Participating television broadcasters will be able to send data to computer users tuned to their channel. The system uses the vertical blank interrupt (VBI) part of the TV signal to deliver data, which by the way has been common practice in Europe for centuries. The system is called teletext, but the difference is that you don't need a computer to receive news, sports, programme schedules and such. They're simply displayed on your TV screen, usually at no additional charge. Not as good-looking as HTML, but readable, and that's what counts.
Microsoft Windows 98 broadcast-enabled PCs will be capable of receiving and displaying data in HTML format, as will current WebTV Plus boxes. They need a free software upgrade scheduled to be available later this year. [WebTV is a Microsoft subsidiary.] No dates or specific regions for the trials were disclosed, nor was it clear whether other TV/PC platforms eventually would be able to access the transmissions.
Microsoft supplied the hardware and software necessary for the trials. Each broadcaster received a PC server running the Windows NT Server operating system version 4.0, hardware required for VBI injections, and broadcast server software developed by Microsoft that uses standard Internet IP multicasting protocols.
But even HTML via VBI is not new: to my knowledge, a similar service is already offered in Germany, although a proprietary box is needed to decode the transmitted Web pages that can then be stored on your PC [at an additional fee.]
USELESS FACT: On any given day, Americans spend over $33 million buying lottery tickets.
The Palestinian Authority said it would close down several dozen privately-run radio and television stations if they do not obtain interior ministry authorisation.
The threat, expressed in letters sent to broadcasters, marks a policy shift. Until now, broadcasters had to obtain the authorisation from the ministry of information.
Meanwhile, nine broadcasters have been shut down temporarily "for technical reasons." The Palestinian information ministry said the broadcasters failed to meet technical standards for radio and television broadcasts.
The crackdown on independent media seems to be related to the stand-off between the U.S. and Iraq. Palestinian police reportedly closed a local television station in the Bethlehem area after it invited viewers to express their solidarity with the Iraqi people, a member of staff was quoted as saying. As reported (Sat-ND, 16.2.98,) the Palestinian information ministry told commercial television and radio stations they "must abstain from broadcasting any comment ... relative to developments in the Iraqi crisis."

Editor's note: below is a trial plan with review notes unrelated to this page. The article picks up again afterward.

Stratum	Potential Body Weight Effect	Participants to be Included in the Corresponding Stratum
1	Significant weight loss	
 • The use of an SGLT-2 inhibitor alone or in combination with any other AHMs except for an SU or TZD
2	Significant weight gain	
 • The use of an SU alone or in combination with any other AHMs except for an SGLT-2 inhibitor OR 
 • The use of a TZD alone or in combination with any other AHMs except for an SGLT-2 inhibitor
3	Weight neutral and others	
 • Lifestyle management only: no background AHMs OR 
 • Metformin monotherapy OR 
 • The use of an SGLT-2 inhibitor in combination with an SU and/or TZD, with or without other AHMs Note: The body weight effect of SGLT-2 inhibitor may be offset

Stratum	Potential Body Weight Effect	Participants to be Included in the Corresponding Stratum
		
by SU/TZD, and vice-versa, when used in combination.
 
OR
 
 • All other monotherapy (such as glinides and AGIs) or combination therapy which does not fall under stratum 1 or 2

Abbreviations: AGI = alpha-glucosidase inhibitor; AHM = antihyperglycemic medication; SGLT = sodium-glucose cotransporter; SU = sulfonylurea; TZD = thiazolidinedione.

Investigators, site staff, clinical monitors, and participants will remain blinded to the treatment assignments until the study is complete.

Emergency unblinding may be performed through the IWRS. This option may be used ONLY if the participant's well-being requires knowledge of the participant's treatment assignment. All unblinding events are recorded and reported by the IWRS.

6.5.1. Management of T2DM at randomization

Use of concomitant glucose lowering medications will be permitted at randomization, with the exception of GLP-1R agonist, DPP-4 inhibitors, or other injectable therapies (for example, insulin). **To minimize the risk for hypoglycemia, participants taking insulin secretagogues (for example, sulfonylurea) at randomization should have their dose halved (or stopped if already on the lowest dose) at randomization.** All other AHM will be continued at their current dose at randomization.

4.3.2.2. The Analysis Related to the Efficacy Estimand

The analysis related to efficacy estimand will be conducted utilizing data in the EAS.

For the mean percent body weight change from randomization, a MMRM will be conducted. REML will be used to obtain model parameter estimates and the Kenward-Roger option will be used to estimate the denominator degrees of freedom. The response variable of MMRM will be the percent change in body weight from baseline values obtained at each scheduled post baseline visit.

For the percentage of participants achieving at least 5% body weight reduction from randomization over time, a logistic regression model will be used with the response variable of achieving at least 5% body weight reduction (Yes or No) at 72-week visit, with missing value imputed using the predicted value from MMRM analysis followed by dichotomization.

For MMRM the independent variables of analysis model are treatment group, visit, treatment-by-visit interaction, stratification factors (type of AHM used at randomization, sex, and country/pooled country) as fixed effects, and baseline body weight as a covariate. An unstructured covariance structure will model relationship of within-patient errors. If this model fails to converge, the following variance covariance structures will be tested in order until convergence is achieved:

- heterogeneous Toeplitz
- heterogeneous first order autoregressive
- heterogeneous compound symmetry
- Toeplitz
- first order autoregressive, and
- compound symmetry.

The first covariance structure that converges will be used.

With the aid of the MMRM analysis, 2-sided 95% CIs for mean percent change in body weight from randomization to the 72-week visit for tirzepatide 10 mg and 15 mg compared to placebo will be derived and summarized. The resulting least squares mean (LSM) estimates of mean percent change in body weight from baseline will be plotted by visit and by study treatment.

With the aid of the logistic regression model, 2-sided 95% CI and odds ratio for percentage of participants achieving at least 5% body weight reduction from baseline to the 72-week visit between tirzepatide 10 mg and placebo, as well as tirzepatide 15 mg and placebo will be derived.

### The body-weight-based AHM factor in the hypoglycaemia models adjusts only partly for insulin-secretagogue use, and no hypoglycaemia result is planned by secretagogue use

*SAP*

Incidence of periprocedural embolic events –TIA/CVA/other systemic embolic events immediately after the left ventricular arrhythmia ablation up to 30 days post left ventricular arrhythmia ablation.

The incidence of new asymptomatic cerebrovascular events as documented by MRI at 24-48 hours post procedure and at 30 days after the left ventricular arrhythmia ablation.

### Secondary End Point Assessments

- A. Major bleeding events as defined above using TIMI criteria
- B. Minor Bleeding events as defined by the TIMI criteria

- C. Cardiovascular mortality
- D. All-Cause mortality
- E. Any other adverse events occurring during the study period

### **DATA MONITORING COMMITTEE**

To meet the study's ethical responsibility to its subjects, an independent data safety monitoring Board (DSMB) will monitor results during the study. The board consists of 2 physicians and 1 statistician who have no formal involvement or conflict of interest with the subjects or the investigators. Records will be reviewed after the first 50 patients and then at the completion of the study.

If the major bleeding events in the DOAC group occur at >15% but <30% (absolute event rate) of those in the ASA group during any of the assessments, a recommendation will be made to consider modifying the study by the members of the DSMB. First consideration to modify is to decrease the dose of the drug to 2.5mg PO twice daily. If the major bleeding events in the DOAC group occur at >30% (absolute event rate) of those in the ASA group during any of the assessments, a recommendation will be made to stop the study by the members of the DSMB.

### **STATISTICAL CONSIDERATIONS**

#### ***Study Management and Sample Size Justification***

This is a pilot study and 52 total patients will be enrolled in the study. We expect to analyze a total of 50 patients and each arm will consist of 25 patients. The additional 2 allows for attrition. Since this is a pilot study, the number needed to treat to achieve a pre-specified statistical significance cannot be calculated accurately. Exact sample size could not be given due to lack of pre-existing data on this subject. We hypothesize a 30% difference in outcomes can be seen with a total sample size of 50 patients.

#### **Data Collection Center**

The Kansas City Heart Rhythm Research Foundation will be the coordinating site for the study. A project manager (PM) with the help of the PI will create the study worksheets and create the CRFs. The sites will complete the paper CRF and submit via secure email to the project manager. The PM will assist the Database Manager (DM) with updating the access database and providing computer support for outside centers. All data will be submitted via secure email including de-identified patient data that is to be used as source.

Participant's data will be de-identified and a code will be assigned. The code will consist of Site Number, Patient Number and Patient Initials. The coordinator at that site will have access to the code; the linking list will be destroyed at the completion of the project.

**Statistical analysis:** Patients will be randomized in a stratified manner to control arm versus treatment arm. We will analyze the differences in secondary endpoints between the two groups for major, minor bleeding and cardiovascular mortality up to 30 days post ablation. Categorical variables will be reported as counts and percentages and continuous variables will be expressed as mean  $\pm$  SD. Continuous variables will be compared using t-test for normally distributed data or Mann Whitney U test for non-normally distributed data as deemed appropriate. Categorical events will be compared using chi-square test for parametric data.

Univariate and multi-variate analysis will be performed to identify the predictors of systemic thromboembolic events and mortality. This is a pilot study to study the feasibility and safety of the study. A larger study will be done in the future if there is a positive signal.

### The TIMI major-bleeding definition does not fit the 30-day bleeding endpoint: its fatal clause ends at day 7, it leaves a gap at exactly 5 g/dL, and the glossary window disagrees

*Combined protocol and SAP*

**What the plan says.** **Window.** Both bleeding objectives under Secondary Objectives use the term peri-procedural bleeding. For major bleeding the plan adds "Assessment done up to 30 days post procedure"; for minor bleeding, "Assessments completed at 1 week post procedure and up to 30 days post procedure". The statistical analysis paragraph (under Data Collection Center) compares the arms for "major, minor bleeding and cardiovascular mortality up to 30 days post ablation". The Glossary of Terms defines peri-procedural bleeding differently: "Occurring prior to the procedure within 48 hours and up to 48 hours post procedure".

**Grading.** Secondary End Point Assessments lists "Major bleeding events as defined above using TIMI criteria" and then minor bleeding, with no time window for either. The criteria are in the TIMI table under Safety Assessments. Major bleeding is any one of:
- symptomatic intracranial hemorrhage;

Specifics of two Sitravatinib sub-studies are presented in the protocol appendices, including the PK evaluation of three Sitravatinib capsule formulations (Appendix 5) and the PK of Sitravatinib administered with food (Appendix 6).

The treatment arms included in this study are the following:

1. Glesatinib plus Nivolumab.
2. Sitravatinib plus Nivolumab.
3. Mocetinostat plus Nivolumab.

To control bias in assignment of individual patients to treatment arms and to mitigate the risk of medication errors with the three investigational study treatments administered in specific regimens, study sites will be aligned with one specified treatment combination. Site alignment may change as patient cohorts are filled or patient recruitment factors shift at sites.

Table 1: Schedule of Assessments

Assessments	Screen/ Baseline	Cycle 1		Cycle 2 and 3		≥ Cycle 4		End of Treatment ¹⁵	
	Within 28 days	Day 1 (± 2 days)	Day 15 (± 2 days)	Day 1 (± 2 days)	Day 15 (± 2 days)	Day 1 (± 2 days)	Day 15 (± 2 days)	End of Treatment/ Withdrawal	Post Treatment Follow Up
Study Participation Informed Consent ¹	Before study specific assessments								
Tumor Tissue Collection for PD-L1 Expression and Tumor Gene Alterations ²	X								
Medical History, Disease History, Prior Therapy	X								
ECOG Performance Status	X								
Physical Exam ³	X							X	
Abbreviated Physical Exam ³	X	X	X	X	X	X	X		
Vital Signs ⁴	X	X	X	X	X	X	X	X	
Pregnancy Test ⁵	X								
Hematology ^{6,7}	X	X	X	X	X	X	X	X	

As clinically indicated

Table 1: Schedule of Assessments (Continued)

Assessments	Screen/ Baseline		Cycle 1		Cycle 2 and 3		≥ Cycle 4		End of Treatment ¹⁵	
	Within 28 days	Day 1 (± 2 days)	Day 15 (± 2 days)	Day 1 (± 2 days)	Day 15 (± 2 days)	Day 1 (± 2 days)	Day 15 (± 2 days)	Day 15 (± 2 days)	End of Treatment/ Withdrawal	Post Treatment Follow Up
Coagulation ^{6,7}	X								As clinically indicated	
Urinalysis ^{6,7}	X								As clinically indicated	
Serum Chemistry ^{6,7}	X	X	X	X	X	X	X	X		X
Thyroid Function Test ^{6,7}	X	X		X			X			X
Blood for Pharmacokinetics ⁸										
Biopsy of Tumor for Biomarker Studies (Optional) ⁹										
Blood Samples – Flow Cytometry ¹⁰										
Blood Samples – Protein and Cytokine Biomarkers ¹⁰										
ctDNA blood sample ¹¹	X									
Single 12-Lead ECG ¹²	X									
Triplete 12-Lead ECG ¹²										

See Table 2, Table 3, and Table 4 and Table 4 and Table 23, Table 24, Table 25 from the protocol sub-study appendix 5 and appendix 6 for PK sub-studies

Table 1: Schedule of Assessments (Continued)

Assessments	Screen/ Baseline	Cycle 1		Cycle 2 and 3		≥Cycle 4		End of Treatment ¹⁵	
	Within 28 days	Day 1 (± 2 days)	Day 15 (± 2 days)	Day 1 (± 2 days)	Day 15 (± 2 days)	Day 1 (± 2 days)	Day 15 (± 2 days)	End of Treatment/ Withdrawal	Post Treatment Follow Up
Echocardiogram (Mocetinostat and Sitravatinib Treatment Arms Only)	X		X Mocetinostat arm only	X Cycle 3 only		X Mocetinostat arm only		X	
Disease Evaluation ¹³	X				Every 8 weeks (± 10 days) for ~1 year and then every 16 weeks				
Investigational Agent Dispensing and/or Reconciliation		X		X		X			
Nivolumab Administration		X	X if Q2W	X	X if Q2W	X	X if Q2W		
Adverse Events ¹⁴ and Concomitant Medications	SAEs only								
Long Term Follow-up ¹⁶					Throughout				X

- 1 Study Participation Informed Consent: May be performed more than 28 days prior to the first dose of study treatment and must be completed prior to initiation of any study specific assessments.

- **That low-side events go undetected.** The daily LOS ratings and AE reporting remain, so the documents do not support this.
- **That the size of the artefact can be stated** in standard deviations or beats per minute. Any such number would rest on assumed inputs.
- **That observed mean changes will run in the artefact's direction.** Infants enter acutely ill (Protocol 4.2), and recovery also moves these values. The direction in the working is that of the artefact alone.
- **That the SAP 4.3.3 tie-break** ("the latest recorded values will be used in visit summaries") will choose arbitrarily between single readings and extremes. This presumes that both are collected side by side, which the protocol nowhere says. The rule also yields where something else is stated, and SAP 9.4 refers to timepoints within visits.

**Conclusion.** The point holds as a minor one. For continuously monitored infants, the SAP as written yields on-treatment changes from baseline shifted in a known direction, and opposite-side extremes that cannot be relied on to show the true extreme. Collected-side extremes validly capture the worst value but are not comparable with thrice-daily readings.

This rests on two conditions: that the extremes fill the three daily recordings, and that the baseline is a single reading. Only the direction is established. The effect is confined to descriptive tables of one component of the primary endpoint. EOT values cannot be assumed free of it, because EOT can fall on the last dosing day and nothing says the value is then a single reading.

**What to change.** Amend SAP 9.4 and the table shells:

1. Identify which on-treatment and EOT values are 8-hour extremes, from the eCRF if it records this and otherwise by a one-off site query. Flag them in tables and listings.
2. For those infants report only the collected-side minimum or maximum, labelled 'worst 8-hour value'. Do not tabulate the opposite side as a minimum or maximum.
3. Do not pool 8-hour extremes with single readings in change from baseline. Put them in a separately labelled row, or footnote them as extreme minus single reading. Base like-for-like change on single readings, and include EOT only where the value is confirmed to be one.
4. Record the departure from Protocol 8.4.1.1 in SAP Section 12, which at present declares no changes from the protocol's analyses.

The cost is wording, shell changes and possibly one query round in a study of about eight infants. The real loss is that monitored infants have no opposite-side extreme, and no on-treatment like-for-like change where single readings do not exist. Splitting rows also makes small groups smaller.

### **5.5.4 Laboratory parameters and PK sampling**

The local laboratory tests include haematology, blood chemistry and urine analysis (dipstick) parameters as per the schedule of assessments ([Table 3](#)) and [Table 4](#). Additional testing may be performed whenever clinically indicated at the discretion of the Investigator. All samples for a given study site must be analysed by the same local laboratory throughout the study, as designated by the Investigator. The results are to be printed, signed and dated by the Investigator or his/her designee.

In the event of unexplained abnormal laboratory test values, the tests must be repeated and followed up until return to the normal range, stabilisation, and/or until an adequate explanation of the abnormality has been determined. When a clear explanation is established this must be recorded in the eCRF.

USELESS FACT: Andrew Jackson was the only U.S. President to believe that the world is flat. [Alf: that's a very good example for an untrue USELESS FACT. I have the strong impression U.S. presidents including the current one believe in even more ridiculous fads and fallacies than that.]
Papers in the UK now refer to the launch of digital TV there as an "autumn lunch" even though satellite operator SES will be moving over one of its precious birds over to 28.2°E within the next few days in order to enable test broadcasts.
I would pay just about any sum to get hold of a copy of the contract between Mr Murdoch's BSkyB and Luxembourg-base satellite operator SES. Has Rupert paid for (part of) the Astra-2 series just as he did for Astra 1A by shelling out the lease for four transponders ten years in advance? Is SES obliged to send Astra 1D over to sit in for Astra 2A although that makes no commercial sense whatsoever at all? On the contrary -- the ride will shorten 1D's life by at least two or three months while leaving the 19.2° position without a full backup. SES will be in deep trouble should either the launch of Astra 2A fail or any other bird at 19.2°E go gaga. Not likely but definitely possible. This is of course not the conservative security-first approach for which SES has been known so far.
Flextech with Bill and Ted?
But what will happen at 28.2°E, the new SES position for digital TV beamed to the UK? The Observer reported that Multichannel television company Flextech, a subsidiary of U.S. cable giant TCI, is planning to take on BSkyB in a tripartite deal with Bill Gates's Microsoft and Ted Turner's Turner Broadcasting. [It's owned by Time-Warner actually, dear colleagues.] The partnership would seek to create a digital satellite package to rival BSkyB's planned autumn launch of digital satellite, the paper said.
It becomes interesting by the fact that Flextech also owns the distribution rights to BBC channels such as UK Gold, UK Horizons and UK Arena, as well as the Discovery Channel and UK Living. Those rights have not been exploited in long-term deals so far. Flextech is reportedly negotiating with BSkyB on an agreement for their channels to be carried on BSkyB's digital TV platform.
Let's hope that particular deal goes down the drain. Turner Broadcasting has long eschewed joining BSkyB's multi-channel package on satellite, preferring to let its channels such as CNN, TNT and Cartoon Network be broadcast free, the Observer noted. It should stay that way!
USELESS FACT: Britain's first escalator was installed in Harrods in 1878.